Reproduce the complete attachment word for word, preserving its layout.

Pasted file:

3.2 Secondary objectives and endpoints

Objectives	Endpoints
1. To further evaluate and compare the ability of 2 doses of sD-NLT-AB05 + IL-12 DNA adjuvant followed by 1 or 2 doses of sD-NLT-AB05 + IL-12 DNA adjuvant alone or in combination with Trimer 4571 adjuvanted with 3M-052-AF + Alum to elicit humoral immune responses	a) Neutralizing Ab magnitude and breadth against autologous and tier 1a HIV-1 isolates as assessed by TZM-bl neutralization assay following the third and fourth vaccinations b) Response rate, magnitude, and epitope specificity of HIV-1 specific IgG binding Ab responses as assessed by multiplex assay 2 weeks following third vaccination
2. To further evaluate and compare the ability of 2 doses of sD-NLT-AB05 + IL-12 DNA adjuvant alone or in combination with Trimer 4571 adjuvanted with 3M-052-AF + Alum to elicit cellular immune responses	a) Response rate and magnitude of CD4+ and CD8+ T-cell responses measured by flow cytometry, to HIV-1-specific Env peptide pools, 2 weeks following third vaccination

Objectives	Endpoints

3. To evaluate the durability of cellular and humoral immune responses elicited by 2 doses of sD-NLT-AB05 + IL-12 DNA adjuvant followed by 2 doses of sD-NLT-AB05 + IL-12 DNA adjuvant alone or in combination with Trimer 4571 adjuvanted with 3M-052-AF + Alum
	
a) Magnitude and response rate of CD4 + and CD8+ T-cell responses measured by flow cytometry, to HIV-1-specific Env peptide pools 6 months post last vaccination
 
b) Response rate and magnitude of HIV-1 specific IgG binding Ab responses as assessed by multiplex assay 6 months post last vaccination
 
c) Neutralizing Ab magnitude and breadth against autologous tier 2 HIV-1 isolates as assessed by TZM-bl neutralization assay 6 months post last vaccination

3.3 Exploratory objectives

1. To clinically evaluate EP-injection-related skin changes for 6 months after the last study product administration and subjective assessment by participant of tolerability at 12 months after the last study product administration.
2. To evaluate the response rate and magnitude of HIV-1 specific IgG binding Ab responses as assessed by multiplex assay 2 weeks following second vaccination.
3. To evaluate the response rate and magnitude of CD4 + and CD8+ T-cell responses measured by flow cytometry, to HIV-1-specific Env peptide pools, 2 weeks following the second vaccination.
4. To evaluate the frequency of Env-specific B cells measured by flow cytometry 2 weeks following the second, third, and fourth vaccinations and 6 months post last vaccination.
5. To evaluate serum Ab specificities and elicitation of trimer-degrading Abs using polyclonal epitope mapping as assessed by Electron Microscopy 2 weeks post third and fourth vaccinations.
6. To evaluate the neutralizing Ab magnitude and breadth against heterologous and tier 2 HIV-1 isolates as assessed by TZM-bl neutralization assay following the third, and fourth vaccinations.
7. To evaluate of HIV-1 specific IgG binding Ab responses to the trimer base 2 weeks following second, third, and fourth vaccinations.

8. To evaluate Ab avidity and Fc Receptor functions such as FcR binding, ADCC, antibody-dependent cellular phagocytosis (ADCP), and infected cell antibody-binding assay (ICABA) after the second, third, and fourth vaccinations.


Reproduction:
3.2 Secondary objectives and endpoints

Objectives	Endpoints
1. To further evaluate and compare the ability of 2 doses of sD-NLT-AB05 + IL-12 DNA adjuvant followed by 1 or 2 doses of sD-NLT-AB05 + IL-12 DNA adjuvant alone or in combination with Trimer 4571 adjuvanted with 3M-052-AF + Alum to elicit humoral immune responses	a) Neutralizing Ab magnitude and breadth against autologous and tier 1a HIV-1 isolates as assessed by TZM-bl neutralization assay following the third and fourth vaccinations b) Response rate, magnitude, and epitope specificity of HIV-1 specific IgG binding Ab responses as assessed by multiplex assay 2 weeks following third vaccination
2. To further evaluate and compare the ability of 2 doses of sD-NLT-AB05 + IL-12 DNA adjuvant alone or in combination with Trimer 4571 adjuvanted with 3M-052-AF + Alum to elicit cellular immune responses	a) Response rate and magnitude of CD4+ and CD8+ T-cell responses measured by flow cytometry, to HIV-1-specific Env peptide pools, 2 weeks following third vaccination

Objectives	Endpoints

3. To evaluate the durability of cellular and humoral immune responses elicited by 2 doses of sD-NLT-AB05 + IL-12 DNA adjuvant followed by 2 doses of sD-NLT-AB05 + IL-12 DNA adjuvant alone or in combination with Trimer 4571 adjuvanted with 3M-052-AF + Alum
	
a) Magnitude and response rate of CD4 + and CD8+ T-cell responses measured by flow cytometry, to HIV-1-specific Env peptide pools 6 months post last vaccination
 
b) Response rate and magnitude of HIV-1 specific IgG binding Ab responses as assessed by multiplex assay 6 months post last vaccination
 
c) Neutralizing Ab magnitude and breadth against autologous tier 2 HIV-1 isolates as assessed by TZM-bl neutralization assay 6 months post last vaccination

3.3 Exploratory objectives

1. To clinically evaluate EP-injection-related skin changes for 6 months after the last study product administration and subjective assessment by participant of tolerability at 12 months after the last study product administration.
2. To evaluate the response rate and magnitude of HIV-1 specific IgG binding Ab responses as assessed by multiplex assay 2 weeks following second vaccination.
3. To evaluate the response rate and magnitude of CD4 + and CD8+ T-cell responses measured by flow cytometry, to HIV-1-specific Env peptide pools, 2 weeks following the second vaccination.
4. To evaluate the frequency of Env-specific B cells measured by flow cytometry 2 weeks following the second, third, and fourth vaccinations and 6 months post last vaccination.
5. To evaluate serum Ab specificities and elicitation of trimer-degrading Abs using polyclonal epitope mapping as assessed by Electron Microscopy 2 weeks post third and fourth vaccinations.
6. To evaluate the neutralizing Ab magnitude and breadth against heterologous and tier 2 HIV-1 isolates as assessed by TZM-bl neutralization assay following the third, and fourth vaccinations.
7. To evaluate of HIV-1 specific IgG binding Ab responses to the trimer base 2 weeks following second, third, and fourth vaccinations.

8. To evaluate Ab avidity and Fc Receptor functions such as FcR binding, ADCC, antibody-dependent cellular phagocytosis (ADCP), and infected cell antibody-binding assay (ICABA) after the second, third, and fourth vaccinations.